How important is a strategic roll-out of extended supplier payment terms? Many companies have found out the hard way that public backlash and poor program performance can result from not implementing a strategic roll-out of supplier payment terms. This is especially true when it comes to navigating supplier payment term extensions. These conversations require an understanding of finance strategy, skillful messaging and objection handling — responsibilities usually geared more towards a finance or sales representative than a procurement executive. Yet, few procurement teams are given the appropriate support and education required to extend payment terms across a broad group of suppliers. It’s a point lost on many supply-chain finance vendors (including financial institutions) that spend months training procurement teams to use portals and platforms — but little time preparing them to message and sell the actual extension to suppliers.
Five Components of an Effective Supplier Payment Term Extension
1. Analysis: Procurement needs to establish a strategic and conscientious direction for the term extension program. Why does the company need to extend terms? What is the cash flow goal? Which suppliers should be targeted to help achieve this goal? Which should be avoided? By how long should terms be extended in relation to what the market will bear, and how will this increase be justified?
2. Mandate: Supplier payment term extensions are large-scale, strategic initiatives and should be communicated as such. They should be introduced internally from a position of authority and leadership (e.g., CEO, CFO, CPO) and driven by mandate. The mandate should clearly communicate what the organization is trying to accomplish and why.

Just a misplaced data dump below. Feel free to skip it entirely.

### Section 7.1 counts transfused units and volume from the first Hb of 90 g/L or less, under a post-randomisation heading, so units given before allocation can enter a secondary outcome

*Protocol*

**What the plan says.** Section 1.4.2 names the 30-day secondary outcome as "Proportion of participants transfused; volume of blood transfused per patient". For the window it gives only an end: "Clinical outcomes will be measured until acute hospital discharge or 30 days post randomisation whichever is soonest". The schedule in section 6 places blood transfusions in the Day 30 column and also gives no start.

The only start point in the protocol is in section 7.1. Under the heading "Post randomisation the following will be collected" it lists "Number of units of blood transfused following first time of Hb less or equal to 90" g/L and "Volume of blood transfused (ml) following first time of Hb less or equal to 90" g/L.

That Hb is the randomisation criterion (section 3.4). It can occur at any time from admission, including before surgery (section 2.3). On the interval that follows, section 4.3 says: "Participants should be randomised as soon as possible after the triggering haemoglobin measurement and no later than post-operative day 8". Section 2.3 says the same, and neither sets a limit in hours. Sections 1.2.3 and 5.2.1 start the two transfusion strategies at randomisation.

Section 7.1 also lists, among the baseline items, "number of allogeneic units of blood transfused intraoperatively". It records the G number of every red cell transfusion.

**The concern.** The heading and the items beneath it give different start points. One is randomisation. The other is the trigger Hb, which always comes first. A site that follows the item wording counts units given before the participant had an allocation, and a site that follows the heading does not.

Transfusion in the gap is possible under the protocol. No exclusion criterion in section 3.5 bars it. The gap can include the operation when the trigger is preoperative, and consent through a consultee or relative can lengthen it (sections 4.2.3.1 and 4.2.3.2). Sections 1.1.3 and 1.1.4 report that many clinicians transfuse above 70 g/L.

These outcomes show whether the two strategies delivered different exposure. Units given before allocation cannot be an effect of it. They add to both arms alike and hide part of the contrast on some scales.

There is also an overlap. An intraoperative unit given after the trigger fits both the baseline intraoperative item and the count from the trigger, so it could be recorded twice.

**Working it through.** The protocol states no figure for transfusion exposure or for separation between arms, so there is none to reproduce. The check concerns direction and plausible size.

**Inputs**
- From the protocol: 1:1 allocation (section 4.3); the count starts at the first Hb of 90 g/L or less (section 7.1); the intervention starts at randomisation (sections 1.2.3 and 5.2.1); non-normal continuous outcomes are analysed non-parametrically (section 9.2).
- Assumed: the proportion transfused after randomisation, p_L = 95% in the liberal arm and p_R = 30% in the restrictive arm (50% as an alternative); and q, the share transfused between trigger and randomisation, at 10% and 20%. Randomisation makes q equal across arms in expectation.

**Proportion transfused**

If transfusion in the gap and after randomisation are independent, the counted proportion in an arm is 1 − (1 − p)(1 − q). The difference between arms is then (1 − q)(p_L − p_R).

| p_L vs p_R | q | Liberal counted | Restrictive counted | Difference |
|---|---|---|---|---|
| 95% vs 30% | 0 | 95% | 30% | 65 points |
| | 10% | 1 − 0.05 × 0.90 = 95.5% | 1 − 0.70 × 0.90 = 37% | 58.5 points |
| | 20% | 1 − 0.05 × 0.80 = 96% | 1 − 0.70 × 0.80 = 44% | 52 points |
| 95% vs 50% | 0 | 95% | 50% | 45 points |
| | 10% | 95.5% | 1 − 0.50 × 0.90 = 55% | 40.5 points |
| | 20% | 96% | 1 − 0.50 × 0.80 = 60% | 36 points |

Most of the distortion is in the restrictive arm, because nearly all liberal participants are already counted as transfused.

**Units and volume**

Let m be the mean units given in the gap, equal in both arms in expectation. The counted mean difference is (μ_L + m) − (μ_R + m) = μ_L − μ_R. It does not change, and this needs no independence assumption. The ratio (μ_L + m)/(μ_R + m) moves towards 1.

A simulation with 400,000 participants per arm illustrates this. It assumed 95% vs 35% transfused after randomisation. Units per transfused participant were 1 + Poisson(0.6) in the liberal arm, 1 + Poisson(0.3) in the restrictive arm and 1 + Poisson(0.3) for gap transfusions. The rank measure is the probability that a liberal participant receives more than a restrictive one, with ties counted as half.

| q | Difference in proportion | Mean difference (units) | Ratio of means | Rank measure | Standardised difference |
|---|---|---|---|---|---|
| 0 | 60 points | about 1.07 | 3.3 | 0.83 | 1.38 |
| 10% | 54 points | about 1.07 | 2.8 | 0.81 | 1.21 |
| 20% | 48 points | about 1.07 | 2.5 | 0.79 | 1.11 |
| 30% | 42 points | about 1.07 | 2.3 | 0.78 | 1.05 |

3. Messaging: How will better cash flow for your organization benefit suppliers? It’s the question that few procurement teams answer carefully. Suppliers instinctually see longer payment terms as a negative. Procurement must help them reframe their thinking and be prepared to handle objections skillfully. More working capital for new production facilities could mean more business opportunity for the supplier.
4. Execution: Don’t attempt to roll out extended payment terms to all suppliers at once. Focus on certain supplier segments (by industry, geography or size, depending on the company’s unique objectives). Establish phases, timelines and metrics to determine who will be targeted when and how success will be measured.
5. Training: This is the step that synthesizes the analysis, incentive, messaging and execution strategy into a playbook for how procurement will get the job done. Training should address several topics, including: cash flow and supply-chain finance fundamentals; messaging and objection handling; preparation; and outreach protocol.
As a McKinsey report says, procurement is rapidly changing. Extension of supplier payment terms requires strong understanding of financial, supplier management and selling. Procurement education/training is critical, requires executive support, and proper messaging to navigate supplier conversations. Access to supplier stakeholders with strong financial understanding of the benefits/value of SCF is critical. While tech-enabled tools facilitate, they represent a small part of necessary education/training for continued success.
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